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Andy's DV tip #3


That is the question for many independent filmmakers these days.

I'm often asked "what do I recommend" - well, there's no real cut and dried answer, but there are some guidelines that I hope to answer in this article.

First, let's look at the two formats. (we'll talk about the DV versions of these formats)

NTSC is the video standard we all live with day to day in the US. It runs at 30 frames per second (actually, 29.97002997... to be precise, but we'll round to 30 for the purposes of our discussion). DV NTSC has a resolution of 720 by 480 pixels. The 30 frames per second are further divided to make 60 fields per second. Each field is needed together to make a full resolution image, but each field is different in that each is displaced in time, and so a moving object moves between fields. It is this interfield motion that makes it so difficult to make a clean still image from a frame of video.

PAL is the video standard that much of the rest of the world uses. It runs at 25 frames per second, and has a resolution of 720 by 576. PAL is also divided into fields, in this case, 50 per second.

It's important to note that both PAL and NTSC have the same aspect ratio of 4x3 or 1.33:1. How can this be when they have different numbers of pixels? Well, the pixels are non-square. Instead of lots of little squares, there's lots of little rectangles making up your image. NTSC and PAL use differently sized rectangles.

How does this affect you?

First, let's assume a few things. We'll assume you want your project either to be printed to film, or at least to look like film when viewed on a standard NTSC television. Even if you are shooting PAL, we'll assume you want to show it to people in NTSC as a final product.

Based on these assumptions, here are some thoughts:

Benefits of shooting PAL (for an NTSC or FILM finish):

1) If you shoot in PAL we'll have a much easier time of getting a good transfer to film.

2) PAL gives you about 20% more resolution. For a film blowup this makes a huge difference.

3) Since PAL is so much closer to film speed (25 fps vs 24), we can slow it down just 4% and have a one to one frame relationship with none of the motion artifacts associated with NTSC.

4) If you shoot PAL and 16x9 mode, you can take advantage of our proprietary, and very inexpensive, BBGUN process. Instead of more expensive methods, BBGUN will give you an NTSC master that looks very much like film. Jaques' Dogwalker was processed using BBGUN, and the results were quite impressive.

Problems with shooting in PAL:

1) Since there is a 4% slowdown as part of the conversion process, you need to take into consideration music, and sequences with very fast cuts, as these may seem to drag in the NTSC or FILM version. The usual trick is to first speed up your music by 4% while working in PAL, then when it all gets slowed down at the final stages, the music will then be at the correct speed and pitch.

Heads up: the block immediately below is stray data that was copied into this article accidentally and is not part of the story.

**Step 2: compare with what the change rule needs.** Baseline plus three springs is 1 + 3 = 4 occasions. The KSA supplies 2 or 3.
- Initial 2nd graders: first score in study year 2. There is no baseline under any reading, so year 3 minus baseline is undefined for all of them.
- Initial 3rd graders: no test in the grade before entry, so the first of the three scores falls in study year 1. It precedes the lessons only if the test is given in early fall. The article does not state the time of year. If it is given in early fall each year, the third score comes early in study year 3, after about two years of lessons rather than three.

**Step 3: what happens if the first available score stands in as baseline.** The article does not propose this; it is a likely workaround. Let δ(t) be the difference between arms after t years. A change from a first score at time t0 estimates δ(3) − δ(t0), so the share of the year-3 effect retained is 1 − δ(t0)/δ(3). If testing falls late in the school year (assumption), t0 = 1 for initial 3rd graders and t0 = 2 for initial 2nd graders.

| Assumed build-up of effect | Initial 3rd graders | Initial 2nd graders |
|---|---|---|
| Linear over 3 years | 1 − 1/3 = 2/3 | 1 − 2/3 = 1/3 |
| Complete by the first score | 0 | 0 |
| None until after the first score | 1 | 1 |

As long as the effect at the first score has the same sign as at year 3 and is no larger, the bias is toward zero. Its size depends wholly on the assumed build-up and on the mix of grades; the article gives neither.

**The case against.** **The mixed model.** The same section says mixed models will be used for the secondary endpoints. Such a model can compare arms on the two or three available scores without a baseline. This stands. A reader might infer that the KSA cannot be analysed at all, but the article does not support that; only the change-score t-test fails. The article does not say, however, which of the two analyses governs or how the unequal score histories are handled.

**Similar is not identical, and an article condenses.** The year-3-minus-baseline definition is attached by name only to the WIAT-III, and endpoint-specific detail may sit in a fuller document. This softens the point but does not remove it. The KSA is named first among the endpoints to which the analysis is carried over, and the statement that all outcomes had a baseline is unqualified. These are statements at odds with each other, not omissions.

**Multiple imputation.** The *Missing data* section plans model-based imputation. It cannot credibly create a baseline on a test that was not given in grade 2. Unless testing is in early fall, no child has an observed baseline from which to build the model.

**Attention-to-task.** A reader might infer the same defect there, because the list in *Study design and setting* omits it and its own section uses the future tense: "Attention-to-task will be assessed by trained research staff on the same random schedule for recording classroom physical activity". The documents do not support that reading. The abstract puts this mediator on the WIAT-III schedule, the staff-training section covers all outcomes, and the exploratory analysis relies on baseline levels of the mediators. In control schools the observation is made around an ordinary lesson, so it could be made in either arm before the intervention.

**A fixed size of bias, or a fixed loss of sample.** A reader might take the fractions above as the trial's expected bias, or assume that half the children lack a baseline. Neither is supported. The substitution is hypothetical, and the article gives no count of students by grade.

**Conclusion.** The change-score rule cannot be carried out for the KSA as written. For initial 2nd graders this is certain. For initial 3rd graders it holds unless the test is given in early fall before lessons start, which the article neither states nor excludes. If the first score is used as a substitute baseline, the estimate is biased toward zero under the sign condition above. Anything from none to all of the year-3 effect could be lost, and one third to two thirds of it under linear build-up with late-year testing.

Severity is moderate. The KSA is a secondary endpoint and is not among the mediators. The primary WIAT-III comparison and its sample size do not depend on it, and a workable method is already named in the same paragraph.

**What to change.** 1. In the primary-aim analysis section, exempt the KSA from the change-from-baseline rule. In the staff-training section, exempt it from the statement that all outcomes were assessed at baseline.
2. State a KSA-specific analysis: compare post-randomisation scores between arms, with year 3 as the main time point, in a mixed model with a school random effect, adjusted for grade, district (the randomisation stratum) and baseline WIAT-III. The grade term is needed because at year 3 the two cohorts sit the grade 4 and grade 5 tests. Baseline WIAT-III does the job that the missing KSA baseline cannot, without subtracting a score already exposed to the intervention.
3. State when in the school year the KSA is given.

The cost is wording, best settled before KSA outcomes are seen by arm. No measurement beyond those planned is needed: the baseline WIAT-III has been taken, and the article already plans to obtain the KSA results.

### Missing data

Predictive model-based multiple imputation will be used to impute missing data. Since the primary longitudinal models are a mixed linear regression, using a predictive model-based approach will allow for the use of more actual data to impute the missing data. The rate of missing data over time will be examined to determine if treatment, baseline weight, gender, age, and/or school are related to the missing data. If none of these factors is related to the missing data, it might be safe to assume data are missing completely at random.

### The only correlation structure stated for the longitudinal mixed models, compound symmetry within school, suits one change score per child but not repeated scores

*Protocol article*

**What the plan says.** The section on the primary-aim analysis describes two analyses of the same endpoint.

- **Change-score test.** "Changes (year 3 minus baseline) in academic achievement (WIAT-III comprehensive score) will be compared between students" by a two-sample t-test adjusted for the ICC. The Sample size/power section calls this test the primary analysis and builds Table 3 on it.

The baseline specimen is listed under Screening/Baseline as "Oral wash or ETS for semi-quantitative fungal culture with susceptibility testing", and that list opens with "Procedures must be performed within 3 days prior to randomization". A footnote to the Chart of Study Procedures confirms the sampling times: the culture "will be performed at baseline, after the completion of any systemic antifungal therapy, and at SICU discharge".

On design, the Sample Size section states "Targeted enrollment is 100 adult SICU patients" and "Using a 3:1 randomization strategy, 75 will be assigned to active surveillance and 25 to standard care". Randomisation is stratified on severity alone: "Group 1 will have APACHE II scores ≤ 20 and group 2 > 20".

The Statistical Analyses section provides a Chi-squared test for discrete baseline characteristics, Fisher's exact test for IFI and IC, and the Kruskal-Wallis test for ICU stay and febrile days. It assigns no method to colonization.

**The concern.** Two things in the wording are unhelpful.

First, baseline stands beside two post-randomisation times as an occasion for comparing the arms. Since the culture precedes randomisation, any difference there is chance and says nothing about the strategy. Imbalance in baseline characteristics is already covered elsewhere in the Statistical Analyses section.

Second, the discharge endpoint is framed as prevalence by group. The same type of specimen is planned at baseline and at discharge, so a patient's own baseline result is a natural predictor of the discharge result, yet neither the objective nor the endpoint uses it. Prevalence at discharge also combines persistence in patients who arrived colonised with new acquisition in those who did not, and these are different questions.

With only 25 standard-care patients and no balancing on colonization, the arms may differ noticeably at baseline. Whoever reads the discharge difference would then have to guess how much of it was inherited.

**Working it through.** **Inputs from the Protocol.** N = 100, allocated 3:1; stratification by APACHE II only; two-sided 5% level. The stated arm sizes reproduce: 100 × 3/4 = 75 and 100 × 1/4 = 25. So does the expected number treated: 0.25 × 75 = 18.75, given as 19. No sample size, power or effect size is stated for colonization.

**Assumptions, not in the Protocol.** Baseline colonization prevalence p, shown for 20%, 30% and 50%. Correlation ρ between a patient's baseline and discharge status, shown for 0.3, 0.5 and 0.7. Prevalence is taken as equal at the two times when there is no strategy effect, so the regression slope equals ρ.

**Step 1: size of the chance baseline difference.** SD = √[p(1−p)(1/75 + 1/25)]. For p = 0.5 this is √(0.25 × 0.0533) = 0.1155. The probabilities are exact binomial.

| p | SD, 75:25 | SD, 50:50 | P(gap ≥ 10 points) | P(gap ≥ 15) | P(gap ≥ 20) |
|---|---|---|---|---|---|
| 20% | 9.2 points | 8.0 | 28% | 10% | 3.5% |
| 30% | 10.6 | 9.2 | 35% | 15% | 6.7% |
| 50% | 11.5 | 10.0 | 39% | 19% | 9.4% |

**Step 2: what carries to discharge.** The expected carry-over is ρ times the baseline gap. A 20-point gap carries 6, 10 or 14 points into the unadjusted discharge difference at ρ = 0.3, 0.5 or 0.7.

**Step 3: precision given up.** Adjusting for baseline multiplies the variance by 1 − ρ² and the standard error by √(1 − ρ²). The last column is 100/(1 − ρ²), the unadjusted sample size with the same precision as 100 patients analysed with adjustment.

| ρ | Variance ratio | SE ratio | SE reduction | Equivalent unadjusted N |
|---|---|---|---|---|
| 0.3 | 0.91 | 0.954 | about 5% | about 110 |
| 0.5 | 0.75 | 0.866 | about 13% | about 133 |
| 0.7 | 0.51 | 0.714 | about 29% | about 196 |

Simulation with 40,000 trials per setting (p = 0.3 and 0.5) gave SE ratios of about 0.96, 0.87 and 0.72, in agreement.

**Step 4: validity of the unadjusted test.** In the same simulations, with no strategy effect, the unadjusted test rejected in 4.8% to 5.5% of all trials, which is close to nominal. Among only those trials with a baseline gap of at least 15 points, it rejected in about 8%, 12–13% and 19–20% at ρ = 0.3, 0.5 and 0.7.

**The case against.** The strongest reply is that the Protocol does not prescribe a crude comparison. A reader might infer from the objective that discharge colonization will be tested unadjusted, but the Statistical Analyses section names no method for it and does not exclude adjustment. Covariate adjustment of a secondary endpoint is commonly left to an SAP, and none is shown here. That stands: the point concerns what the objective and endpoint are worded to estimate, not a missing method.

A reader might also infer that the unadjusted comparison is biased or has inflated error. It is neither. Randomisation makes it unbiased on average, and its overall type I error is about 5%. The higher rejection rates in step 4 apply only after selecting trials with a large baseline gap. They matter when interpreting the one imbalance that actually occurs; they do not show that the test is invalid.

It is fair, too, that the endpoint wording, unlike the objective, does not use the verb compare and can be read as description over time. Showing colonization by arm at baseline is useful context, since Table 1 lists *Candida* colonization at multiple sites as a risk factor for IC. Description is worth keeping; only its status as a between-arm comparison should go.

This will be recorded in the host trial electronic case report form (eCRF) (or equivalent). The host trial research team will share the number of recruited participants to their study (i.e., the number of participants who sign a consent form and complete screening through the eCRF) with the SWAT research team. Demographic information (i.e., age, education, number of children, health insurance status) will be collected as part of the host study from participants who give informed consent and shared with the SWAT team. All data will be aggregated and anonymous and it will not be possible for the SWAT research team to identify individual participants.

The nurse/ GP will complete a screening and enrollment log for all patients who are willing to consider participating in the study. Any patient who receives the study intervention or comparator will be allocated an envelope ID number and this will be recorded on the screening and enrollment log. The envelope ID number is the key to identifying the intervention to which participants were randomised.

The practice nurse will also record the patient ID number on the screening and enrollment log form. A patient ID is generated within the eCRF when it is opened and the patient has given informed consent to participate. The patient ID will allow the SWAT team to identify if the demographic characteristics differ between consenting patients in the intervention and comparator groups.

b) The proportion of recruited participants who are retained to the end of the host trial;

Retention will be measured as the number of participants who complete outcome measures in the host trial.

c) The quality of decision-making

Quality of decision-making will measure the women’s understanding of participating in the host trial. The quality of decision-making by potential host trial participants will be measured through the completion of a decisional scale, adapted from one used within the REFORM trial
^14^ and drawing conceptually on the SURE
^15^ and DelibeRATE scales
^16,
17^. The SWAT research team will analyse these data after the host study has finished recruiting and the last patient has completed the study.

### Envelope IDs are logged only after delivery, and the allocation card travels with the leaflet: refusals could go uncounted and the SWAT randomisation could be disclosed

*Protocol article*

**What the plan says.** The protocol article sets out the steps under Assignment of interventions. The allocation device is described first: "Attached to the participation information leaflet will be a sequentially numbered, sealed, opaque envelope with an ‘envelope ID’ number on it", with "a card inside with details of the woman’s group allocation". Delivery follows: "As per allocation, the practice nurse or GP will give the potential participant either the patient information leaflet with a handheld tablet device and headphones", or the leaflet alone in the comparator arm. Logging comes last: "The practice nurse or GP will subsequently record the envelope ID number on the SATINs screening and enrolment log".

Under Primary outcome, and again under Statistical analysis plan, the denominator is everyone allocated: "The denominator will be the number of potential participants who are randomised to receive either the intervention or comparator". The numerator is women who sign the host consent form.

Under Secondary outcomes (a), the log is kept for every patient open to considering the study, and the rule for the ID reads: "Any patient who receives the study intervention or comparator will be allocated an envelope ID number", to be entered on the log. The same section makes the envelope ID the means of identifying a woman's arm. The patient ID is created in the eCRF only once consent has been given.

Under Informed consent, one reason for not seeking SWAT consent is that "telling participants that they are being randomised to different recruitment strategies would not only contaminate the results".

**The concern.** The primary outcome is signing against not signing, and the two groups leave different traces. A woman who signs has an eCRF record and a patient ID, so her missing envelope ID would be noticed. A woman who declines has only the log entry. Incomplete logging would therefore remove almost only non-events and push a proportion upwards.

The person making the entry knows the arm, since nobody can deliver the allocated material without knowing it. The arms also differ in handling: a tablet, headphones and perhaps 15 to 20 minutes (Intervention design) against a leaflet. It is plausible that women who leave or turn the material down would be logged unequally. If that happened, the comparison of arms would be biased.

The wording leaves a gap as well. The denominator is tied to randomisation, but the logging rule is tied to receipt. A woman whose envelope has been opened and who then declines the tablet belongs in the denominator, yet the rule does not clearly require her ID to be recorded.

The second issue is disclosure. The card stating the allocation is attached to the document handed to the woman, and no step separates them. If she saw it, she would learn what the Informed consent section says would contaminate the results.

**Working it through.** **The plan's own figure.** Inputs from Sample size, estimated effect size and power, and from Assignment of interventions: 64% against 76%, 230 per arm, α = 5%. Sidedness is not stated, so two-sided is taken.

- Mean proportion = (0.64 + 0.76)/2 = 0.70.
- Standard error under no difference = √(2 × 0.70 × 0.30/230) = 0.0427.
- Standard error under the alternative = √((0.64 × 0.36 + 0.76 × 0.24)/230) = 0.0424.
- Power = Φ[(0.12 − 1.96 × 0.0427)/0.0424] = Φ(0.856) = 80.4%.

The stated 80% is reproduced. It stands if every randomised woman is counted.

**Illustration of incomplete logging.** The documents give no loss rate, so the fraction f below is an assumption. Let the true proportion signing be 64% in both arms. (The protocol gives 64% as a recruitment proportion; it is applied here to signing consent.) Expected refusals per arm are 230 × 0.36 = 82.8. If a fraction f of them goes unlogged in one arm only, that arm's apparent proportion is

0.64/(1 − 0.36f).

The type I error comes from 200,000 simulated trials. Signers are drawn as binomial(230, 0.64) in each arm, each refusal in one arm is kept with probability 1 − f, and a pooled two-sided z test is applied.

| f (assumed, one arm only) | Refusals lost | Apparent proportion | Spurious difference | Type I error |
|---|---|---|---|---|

Do note that a 4% slow down is generally inperceptible with action. For proof of this, watch the film "Peachmaker" with George Clooney - half of that film was shot at 25 FPS. (The first person to write me with the correct answer as to which shots were shot at 25 fps and which at 24 will win a free DVCAM transfer! :)

2) Unless you have a PAL monitor, you'll need to use only the computer monitor for viewing your cut while editing.

3) Some places that do sound may have issues working with PAL.

Benefits of shooting NTSC:

1) You can view it at anytime on any regular TV in America/Canada.

2) You want to have a very "video" look, as opposed to a "film" look.

3) There is no significant speed change when doing any process or transfer to film or Magic Bullet for a film-look. This can be critical - if for instance you are making a film about discos, and you can't convince the DJ to spin everything 4% faster - the music may seem too slow with a PAL to Film/NTSC conversion. (I am consulting on a film about dance clubs, and this is the only time I have recommended shooting NTSC!).

Problems with shooting in NTSC:

1) Any attempt to transfer to FILM, or a 24P format will result in more "judder" especially on camera moves like Pans. Even Magic Bullet's advanced de-interlace and de-artifacting cannot completely remove the judder component.

2) You can make a smooth 30P version, but that will not transfer to film. However, you'll have a video only version that has a more film -like look and nice smooth motion.

3) NTSC has 20% less resolution than PAL. While this is not an issue if you are ending up on NTSC, it certainly is an issue when you are finishing on FILM.

As a quick general guide:

  • If you want to look like film on NTSC video, then shoot and edit in PAL.

  • If you want to transfer to FILM or HDTV 24P, shoot PAL 16x9 (see DV tip #2)

  • If you want to end up in NTSC, and are not concerned about looking like film, or transferring to film, then shoot NTSC.

In summary:

As you can see, there is no cut-and-dried answer here - It depends on your requirements. But I hope this is illustrative and helpful in assisting you in making that decision!

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Till next time - happy shooting!

Andrew Somers is an editor, member of the Motion Pictures Editor's Guild,and is the Filmmakers Alliance Director of Technology, you can contact him viaGeneral Titles & Visual Effects

Andrew Somers has been at the forefront of the digital filmmaking revolution. These pages have some archives for memories sake of some of the early days and trials of digital cinema technology.